i've picked up a bit of casual work and if i had read the massive envelope full of stuff HR sent me i would probably know that there are some kind of regulations about confidentiality. i haven't (yet) read it but i'll cover my butt and not mention names.
my chief occupations are opening mail and taking people off the mailing list of a large charity organisation. that sounds easy enough, right? well there are about 1000 envelopes per day returned to sender which all have to be opened and the intended recipient taken off the mailing list. in my very rough estimation the backlog is somewhere near the 7000 mark and i manage to slog through them (estimating optimistically) at a rate of about 150/ day. should they choose to keep employing me and should i choose to stay i can anticipate taking some time to get through it all!
i haven't worked for money in a couple of years so it's novel to be back at the coal face and its all a bit of an adventure, not least because i am obliged to take the bus, two buses actually, to get there. i haven't really travelled on buses much since my school days and what a different view of the world they offer! i have seen a lady feeding pigeons (why?) a very large backyard sheep and a very small dog habitually hanging out the window. who knows what other treasures are out there?
the mail that comes in is mostly standard stuff but occasionally someone takes the trouble to put a wee sticker on the envelope or write a quick message on a donation slip and how i like those people! then there are the letter writers, i am touched by the letter writers: their thoughts are usually not particularly relevant to what we are doing but they have taken the trouble to write and they have the faith to believe that someone is interested, their faith in humanity is greater than most and their motivation is, too. the other thing that i love is seeing the bank cheques and money orders. it takes serious commitment to organise either of those things, not at all like the convenience of phoning or making an internet transfer. there are quite a few people who are willing to make the effort to go to the bank or post office to get a cheque/ money order and then post it. those people impress me. the people who write shaky copperplate and are probably well into their nineties impress me too, they are obviously old and possibly dont have a great deal of income but they donate faithfully.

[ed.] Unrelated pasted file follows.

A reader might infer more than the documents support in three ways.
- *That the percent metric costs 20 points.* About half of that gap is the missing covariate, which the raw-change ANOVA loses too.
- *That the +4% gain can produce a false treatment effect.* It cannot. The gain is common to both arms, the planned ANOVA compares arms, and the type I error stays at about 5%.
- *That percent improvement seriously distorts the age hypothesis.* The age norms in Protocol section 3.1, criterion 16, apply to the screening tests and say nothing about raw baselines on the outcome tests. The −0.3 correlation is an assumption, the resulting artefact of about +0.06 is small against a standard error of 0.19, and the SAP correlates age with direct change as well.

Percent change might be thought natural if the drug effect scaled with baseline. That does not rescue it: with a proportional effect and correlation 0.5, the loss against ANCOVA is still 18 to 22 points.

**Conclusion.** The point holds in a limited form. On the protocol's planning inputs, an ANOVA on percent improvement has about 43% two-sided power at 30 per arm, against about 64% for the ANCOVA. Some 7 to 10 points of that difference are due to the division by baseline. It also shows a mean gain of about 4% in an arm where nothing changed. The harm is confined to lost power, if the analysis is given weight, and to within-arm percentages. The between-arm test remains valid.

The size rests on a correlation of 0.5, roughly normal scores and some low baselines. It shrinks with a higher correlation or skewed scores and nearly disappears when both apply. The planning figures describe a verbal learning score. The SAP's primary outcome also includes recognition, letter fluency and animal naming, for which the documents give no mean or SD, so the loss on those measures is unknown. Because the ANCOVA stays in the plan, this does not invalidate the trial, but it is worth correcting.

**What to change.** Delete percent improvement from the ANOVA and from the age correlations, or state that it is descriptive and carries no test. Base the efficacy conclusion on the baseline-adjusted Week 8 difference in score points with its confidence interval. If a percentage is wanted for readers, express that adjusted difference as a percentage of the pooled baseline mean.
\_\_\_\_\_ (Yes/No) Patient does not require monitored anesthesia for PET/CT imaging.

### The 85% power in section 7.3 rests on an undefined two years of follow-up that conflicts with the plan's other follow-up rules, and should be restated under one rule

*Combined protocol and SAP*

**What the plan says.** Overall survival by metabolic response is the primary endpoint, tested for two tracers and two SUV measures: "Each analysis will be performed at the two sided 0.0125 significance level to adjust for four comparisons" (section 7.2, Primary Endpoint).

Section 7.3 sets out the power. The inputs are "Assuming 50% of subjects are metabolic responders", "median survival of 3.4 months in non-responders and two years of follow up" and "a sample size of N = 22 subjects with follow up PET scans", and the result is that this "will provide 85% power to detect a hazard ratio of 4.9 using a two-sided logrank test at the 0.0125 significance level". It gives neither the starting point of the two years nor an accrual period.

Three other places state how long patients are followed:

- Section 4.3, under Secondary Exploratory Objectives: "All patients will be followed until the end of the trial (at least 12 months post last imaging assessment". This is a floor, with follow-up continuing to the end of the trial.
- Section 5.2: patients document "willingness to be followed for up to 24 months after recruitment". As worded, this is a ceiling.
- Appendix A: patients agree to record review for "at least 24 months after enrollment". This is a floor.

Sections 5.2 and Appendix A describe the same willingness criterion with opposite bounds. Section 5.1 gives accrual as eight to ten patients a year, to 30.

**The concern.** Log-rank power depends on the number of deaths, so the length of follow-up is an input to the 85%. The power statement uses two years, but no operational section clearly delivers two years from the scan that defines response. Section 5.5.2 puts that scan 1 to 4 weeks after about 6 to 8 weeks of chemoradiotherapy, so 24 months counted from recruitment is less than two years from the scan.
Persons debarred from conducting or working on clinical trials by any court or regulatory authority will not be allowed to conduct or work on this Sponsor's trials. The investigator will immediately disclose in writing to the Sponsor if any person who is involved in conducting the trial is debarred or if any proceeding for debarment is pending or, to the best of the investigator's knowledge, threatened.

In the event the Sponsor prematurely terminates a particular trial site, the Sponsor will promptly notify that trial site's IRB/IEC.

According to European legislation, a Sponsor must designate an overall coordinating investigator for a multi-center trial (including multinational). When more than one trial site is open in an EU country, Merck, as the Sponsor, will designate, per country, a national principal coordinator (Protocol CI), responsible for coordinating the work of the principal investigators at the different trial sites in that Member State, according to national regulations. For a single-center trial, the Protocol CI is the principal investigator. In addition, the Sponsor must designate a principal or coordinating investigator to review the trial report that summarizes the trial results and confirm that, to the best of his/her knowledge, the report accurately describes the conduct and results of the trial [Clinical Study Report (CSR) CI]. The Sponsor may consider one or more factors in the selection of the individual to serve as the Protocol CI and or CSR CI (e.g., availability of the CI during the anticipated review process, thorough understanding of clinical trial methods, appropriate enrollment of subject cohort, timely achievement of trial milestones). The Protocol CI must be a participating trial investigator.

i wonder about the folks who write " my mother is *insert age* please stop mailing her"
dont get me wrong, i uphold their right to decline mail and i have just applauded the elderly donors but i cant help mentally asking those correspondents "why does charity end at old age?" or i might imaginarily ask "so how come 97 is too old but 96 wasn't?" then there are those who write "charities keep asking me for money" well, i understand that its overwhelming but do you want to be taken off the list or do you just want me to know that you are tired but you made the effort all the same?
every day can be an education if we are willing, cant it?